© Copyright 2015, T. Stanfill Benns (This text may be downloaded or printed out for private reading, but it may not be uploaded to another Internet site or published, electronically or otherwise, without express written permission from the author. All emphasis within quotes is the author’s unless indicated otherwise.)


In articles on this site there has been frequent mention of the pre-conditioning of the clergy and faithful that took place several decades before the advent of the neo-Modernism that resurged among once Catholic bishops and priests to destroy the juridical Church. Those who read these articles consistently will realize that if the destruction of the ”juridical Church” is mentioned, it is always in conjunction with the continued existence of the “Mystical Body of Christ.” For the Church Christ founded on earth could never fail nor has it failed — it is only the exterior façade of that Church that has temporarily disappeared with its earthly head, as Holy Scripture foretold. Yet Christ is the true head of the Church, of His Mystical Body, and the main timbers and foundation stones that were His Church are still intact, awaiting reconstruction at a future date and reunion with its visible head. The only Apostle Christ ever vested with infallibility was St. Peter and his successors, and Catholics must fix this idea firmly in their heads. Because the reason Catholic thinking today is so irremediably skewed is precisely because of the preconditioning of their parents and grandparents mentioned above, a subtle deviation from the true faith that eroded the authority of the papacy and filtered down to those who later would witness Vatican 2. And that un-Catholic pre-conditioning accounts for the inability of Traditionalists to appreciate the fact that they are not behaving as Catholics today because their progenitors ceased being truly Catholic, without their knowledge, long ago.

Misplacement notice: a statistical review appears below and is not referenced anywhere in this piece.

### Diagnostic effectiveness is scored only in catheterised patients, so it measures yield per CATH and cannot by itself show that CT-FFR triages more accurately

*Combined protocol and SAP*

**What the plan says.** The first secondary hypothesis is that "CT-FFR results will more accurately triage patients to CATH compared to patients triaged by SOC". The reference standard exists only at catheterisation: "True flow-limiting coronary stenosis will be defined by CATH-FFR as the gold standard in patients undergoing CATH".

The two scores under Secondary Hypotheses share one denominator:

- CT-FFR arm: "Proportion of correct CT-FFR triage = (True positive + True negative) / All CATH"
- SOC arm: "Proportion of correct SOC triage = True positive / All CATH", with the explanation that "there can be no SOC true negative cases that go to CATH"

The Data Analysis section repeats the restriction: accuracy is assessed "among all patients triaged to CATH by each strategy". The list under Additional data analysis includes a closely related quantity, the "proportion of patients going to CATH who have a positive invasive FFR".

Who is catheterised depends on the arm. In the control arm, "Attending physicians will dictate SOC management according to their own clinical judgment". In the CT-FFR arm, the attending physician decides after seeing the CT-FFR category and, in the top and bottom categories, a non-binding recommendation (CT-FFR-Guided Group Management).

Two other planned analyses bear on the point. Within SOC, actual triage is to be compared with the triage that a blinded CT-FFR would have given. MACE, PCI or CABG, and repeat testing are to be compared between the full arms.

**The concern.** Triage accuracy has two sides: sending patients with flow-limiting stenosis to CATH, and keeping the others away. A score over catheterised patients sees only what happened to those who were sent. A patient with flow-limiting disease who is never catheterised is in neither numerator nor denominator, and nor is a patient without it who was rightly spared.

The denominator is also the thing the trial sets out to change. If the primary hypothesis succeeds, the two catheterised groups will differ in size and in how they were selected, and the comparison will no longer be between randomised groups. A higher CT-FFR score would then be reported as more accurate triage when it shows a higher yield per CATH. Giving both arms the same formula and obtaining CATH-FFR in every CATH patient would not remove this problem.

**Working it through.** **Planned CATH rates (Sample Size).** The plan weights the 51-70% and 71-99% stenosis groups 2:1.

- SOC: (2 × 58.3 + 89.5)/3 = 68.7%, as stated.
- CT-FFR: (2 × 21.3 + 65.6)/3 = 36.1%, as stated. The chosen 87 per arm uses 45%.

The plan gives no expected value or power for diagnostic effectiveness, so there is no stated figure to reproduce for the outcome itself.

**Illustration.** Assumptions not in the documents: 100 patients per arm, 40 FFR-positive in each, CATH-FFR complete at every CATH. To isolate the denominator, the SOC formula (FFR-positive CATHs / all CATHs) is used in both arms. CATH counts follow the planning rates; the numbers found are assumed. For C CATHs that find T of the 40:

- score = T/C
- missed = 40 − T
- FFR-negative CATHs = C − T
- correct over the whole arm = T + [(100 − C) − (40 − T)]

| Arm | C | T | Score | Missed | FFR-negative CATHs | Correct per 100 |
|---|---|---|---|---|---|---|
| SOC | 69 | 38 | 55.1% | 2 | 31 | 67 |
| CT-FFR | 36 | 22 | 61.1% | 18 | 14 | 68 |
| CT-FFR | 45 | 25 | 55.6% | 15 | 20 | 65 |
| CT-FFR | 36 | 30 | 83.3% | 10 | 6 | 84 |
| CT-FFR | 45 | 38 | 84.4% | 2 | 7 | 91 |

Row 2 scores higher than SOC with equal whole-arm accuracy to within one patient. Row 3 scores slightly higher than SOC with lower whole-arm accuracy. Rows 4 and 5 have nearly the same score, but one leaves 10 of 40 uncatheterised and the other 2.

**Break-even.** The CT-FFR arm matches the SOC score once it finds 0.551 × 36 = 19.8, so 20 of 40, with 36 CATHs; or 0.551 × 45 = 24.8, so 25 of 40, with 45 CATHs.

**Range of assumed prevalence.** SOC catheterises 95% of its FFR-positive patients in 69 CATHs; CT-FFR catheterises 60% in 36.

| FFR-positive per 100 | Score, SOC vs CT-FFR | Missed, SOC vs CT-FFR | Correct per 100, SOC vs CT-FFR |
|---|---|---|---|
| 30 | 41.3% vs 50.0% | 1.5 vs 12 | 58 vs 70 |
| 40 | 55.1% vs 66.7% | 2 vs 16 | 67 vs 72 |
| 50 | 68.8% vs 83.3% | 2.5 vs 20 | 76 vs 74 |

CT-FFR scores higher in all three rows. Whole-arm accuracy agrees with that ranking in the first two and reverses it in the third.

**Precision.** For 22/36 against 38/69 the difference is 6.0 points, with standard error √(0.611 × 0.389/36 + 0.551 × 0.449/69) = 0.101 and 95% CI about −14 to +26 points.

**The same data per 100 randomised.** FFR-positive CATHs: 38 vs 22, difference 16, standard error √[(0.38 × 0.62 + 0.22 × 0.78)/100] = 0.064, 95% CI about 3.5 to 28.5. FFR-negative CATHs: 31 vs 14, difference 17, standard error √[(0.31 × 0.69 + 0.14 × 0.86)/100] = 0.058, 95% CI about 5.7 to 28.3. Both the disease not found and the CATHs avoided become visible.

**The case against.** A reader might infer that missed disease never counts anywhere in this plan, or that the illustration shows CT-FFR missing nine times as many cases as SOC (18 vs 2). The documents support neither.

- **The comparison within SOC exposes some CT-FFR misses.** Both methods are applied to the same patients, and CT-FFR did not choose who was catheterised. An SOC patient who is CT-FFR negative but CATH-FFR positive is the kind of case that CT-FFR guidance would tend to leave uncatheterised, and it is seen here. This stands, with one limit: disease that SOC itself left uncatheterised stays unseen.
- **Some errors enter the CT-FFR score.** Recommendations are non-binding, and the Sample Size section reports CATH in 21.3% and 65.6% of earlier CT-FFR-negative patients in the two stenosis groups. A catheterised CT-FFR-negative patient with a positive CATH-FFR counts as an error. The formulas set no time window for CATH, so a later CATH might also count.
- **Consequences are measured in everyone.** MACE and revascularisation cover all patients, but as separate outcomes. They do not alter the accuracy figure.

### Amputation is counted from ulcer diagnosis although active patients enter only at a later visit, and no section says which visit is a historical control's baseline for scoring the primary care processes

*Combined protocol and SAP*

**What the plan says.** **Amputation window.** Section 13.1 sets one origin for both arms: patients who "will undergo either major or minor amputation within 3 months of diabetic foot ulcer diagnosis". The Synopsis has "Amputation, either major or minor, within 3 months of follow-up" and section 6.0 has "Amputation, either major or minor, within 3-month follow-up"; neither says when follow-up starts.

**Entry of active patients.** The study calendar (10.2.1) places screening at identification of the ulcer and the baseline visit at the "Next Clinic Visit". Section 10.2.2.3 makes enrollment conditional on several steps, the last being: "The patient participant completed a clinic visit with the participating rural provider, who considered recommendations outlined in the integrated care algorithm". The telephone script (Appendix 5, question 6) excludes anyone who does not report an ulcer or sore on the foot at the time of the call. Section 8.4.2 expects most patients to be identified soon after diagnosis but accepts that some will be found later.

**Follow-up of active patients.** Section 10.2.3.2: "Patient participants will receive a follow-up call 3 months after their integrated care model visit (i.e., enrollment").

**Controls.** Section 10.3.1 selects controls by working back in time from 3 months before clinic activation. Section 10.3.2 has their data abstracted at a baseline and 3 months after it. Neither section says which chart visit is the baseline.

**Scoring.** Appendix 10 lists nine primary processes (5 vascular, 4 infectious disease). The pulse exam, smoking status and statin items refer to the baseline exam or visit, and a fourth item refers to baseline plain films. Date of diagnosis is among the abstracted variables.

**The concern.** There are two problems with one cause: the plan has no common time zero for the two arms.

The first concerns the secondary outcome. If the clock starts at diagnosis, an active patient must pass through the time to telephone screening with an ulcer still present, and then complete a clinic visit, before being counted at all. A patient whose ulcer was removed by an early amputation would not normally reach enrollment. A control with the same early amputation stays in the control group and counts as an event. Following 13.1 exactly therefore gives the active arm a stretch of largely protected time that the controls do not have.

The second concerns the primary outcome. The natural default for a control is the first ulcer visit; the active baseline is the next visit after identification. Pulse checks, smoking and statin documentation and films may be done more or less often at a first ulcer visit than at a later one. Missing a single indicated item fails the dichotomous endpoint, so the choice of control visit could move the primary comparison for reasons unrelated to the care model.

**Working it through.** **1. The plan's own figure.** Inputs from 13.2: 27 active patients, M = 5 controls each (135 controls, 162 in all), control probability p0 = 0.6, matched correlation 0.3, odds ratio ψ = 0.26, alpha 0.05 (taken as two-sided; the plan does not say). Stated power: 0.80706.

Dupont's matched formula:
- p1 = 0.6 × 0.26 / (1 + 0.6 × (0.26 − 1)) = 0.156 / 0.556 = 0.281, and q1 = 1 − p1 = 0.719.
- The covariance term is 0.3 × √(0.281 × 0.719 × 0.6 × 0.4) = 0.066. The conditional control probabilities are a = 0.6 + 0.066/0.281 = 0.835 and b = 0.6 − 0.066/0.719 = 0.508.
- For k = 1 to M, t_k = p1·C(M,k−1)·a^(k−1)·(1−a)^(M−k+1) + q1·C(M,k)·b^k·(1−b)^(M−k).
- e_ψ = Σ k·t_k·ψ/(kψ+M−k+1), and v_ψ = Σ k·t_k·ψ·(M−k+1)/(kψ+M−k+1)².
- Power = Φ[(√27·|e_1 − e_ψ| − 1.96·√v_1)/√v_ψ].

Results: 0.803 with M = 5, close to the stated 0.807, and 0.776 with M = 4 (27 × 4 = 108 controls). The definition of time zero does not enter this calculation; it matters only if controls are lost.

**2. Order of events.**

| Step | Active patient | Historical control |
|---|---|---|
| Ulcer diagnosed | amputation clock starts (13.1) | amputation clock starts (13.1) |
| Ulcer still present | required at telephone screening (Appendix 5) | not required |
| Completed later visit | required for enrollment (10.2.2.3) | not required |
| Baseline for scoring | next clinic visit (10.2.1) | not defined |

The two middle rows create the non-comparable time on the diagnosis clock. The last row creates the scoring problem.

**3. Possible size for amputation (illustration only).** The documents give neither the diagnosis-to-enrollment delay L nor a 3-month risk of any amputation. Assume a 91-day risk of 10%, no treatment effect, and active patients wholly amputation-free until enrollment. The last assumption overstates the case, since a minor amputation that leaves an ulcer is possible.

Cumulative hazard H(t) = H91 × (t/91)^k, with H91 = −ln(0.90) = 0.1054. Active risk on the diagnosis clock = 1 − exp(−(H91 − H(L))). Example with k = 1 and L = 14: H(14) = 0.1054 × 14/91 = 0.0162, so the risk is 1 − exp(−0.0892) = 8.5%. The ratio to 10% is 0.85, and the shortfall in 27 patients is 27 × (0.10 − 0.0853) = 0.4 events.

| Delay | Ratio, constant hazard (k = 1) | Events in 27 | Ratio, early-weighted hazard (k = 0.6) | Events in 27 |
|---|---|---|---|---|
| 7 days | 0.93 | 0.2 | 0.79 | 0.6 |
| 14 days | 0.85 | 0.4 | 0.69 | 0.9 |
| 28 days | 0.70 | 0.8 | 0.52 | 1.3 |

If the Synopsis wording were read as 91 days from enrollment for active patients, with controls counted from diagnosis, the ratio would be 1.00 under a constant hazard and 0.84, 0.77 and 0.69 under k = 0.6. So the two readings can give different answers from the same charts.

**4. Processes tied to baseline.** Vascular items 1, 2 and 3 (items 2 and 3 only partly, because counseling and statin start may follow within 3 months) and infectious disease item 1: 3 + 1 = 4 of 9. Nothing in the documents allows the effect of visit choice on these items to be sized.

Religious narcissism

It was author Will Herberg in the mid-1950s, (“Protestant, Catholic, Jew,” 1955) who chronicled the amalgamation of American religious sects of every stripe into an indifferent sort of civic religion, something he believed was already very much in evidence. His work demonstrated that already at that time, the Americanist mindset that we see among both Novus Ordo and Traditionalist Catholics was already in place and that religion, as Herberg said, was one based on man’s needs, not God’s due. He and even those touted as Catholic scholars such as Fr. Bruce Vawter, (in an article written for “The Commonweal” in 1964), called this state religiosity — a “caricature of religion,” projecting religious practice without religious conviction. “It is not man who serves God but God who is mobilized and made to serve man… a religiousness without religion, a way of… belonging rather than a way of reorienting life to God…religiousness without real inner conviction,” Herberg wrote. And it should be added here that in the case of Catholics, it is religiousness without the benefit of that knowledge of dogma concerning the truths of faith, more necessary to the Catholic by far than “Mass and Sacraments,” if they wish to practice what Christ imparted to His Apostles while on earth.